hemodilution, highlighting the marked vasopressor effect72.
It is surprising that human studies evaluating safety do not appear to
directly address the concerns raised in preclinical studies regarding
the vasoconstriction affecting the systemic and, particularly, the
pulmonary circulation, that could and should be easily evaluated with
echocardiography or with invasive techniques. Just a month ago,
through a Company Press Release on the Internet, we learned that
Baxter Healthcare halted its phase III trauma trial on the use of
Diaspirin aa-crosslinked hemoglobin, planned to include 850 patients,
because after 100 patients, mortality was greater with the use of
synthetic hemoglobin73. Surgical patients and critical care patients
are ideal candidates for a more extensive evaluation of these blood
substitutes, because if safety and efficacy are proven, they will
likely benefit those patients with multiple coexisting diseases and
limited organ reserves. In 1990, the journal Science addressing the
incredible relation between blood, money and research stated that “Solutions
of modified hemoglobin could replace whole blood in many transfusions
if researchers can learn how to avoid their potentially dangerous side
effects”74. Greater availability of these solutions for an
independent scientific community is crucial for a faster development
of a very much needed safe and efficacious blood substitute.
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Fig. 1.- Hemodynamic responses to a 4 ml/kg, 2-min bolus injection of
either 10% aaHb (n=7) or 7% human serum albumin (ALBh, n=7) to
hemorrhaged pigs (shed blood = 17±1.2 ml/kg).43
Fig. 2.- Endothelium-dependence of aaHb-induced contraction.
Representative tracings showing the contractile response of rat aortic
rings, precontracted with phenylephrine (PE, 10-3 M), exposed to
increasing concentrations of aaHb (1,8 x 10-8 to 1,8 x 10-6 M) with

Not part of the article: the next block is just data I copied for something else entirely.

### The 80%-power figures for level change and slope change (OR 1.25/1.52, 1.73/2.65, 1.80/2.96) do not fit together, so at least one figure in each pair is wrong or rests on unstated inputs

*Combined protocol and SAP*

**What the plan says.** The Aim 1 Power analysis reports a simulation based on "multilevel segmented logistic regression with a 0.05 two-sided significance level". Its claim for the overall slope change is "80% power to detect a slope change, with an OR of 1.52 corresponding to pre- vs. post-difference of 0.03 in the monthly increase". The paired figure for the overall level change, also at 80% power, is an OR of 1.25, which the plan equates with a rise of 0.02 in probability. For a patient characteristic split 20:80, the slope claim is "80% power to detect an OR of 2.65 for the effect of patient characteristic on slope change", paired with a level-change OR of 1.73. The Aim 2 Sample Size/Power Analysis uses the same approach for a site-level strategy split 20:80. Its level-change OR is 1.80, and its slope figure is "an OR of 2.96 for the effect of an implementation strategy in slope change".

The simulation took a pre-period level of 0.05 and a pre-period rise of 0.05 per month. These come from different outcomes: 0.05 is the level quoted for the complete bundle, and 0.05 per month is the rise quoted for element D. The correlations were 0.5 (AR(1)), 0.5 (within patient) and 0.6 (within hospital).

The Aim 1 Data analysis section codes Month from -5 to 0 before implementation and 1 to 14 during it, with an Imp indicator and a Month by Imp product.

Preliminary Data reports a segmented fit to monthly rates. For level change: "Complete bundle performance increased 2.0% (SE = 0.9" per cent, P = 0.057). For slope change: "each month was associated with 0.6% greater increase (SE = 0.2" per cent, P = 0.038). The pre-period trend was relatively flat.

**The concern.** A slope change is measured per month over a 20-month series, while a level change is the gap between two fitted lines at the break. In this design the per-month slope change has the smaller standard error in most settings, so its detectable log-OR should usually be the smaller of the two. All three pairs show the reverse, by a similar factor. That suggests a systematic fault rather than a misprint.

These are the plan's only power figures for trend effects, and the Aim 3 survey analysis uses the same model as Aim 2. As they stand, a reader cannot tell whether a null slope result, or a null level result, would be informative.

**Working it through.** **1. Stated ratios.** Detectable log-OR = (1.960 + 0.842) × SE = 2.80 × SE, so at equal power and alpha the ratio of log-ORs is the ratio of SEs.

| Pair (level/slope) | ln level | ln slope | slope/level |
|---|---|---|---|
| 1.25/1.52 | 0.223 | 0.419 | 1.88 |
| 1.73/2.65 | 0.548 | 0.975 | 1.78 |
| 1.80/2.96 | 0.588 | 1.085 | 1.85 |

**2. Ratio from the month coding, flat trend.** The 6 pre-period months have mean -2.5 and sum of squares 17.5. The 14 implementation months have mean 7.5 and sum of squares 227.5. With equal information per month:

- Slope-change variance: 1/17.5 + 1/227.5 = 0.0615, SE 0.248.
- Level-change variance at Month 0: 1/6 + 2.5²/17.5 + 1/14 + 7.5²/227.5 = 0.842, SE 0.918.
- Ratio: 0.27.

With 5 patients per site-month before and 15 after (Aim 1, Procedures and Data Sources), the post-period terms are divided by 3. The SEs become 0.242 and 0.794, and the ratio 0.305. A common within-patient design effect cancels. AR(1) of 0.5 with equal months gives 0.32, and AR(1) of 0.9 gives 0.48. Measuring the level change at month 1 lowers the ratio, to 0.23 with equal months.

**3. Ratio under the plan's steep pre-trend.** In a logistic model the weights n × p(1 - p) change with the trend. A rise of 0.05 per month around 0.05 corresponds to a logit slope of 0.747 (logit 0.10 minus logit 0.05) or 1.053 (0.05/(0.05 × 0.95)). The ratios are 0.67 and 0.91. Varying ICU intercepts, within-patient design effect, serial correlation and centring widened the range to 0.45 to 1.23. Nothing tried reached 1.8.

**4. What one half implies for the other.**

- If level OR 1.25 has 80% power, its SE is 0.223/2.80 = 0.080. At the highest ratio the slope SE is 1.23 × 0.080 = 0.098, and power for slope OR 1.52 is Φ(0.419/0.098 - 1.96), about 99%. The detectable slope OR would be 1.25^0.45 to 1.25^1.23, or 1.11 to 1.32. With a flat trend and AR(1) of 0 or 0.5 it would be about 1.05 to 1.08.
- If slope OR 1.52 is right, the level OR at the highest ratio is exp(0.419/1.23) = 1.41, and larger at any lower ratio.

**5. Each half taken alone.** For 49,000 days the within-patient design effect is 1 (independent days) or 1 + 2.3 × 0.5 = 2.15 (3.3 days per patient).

and without endothelium. Endothelial removal was produced by rubbing
gently the internal surface of the rings with two wires. Tissue
viability was assured by the adequate contractile response to
phenylephrine (10-3 M). The presence of endothelium (+ENDO) was
established by the relaxation response to acetylcholine (ACh, 10-8,
10-7, and10-6 M), while the absence of endothelium (-ENDO) was
confirmed by the absence of relaxation in response to ACh. In the
presence of endothelium, aaHb presented a concentration-dependent
contractile response (B.+ENDO,+aaHb). In addition, there was a
decreased ACh-induced relaxation in the presence of aaHb. Without
endothelium, there was no contractile response to aaHb
Fig. 3.- Endothelium-independence of SNP-induced relaxation in the
presence of aaHb. Representative tracings showing the contractile
response of rat aortic rings, precontracted with phenylephrine (PE,
10-3 M), after ACh (10-6 M) and aaHb (1,8 x 10-8 to 1,8 x 10-4 M),
with and without endothelium. Experimental setup was described on
figure 2. ACh caused marked relaxation in the presence of endothelium
and the addition of aaHb produced concentration-dependent contractile
response, reversing completely ACh-induced relaxation. In the absence
of endothelium, there was no ACh-induced relaxation and no
aaHb-induced contraction. Sodium nitroprusside (SNP 10-7 and 10-6 M),
an NO donor, caused relaxation with and without endothelium.
Vasodilation induced by NO donors is independent of endothelium and
reverses aaHb-induced contraction.54
Fig. 4.- Time-dependent and endothelium-independent effects of aaHb on
SNP-induced relaxation. Representative tracings showing the
contractile response of rat aortic rings, precontracted with
phenylephrine (PE, 10-3 M), in which the relaxation response to sodium
nitroprusside (SNP, 10-9 e 10-8 M) was established with (+ENDO) and
without endothelium (-ENDO). Experimental setup was described on
Figure 2. SNP (10-7) induced marked and sustained relaxation with and
without endothelium (A.+ENDO, C.-ENDO). aaHb (1,8 x 10-5), produced
contraction only in the presence of endothelium (B.+ENDO, +aaHb). The
addition of SNP, 10-9 M, caused minimum relaxation while SNP, 10-8 M,
caused a partial and transient relaxation, with and without
endothelium. The repetition of SNP (SNP, 10-9 and 10-8 M) produced
similar partial and transient relaxation. These data suggest that, in
the presence of aaHb, NO donors will be required in higher doses and
for longer periods if they are to be used clinically to overcome
Fig. 5.- Effects of 2-ml/kg of 10% aaHb, infused over 20 minutes to
normovolemic, phentanyl-anesthetized pigs (n=5), on pulmonary arterial
pressure and lung compliance. aaHb produced marked increases in
pulmonary arterial pressure and decreases in lung compliance. Inhaled
nitric oxide (NO 5 ppm and 10 ppm), in 10-min cycles,, reversed
pulmonary hypertension and decreased lung compliance.56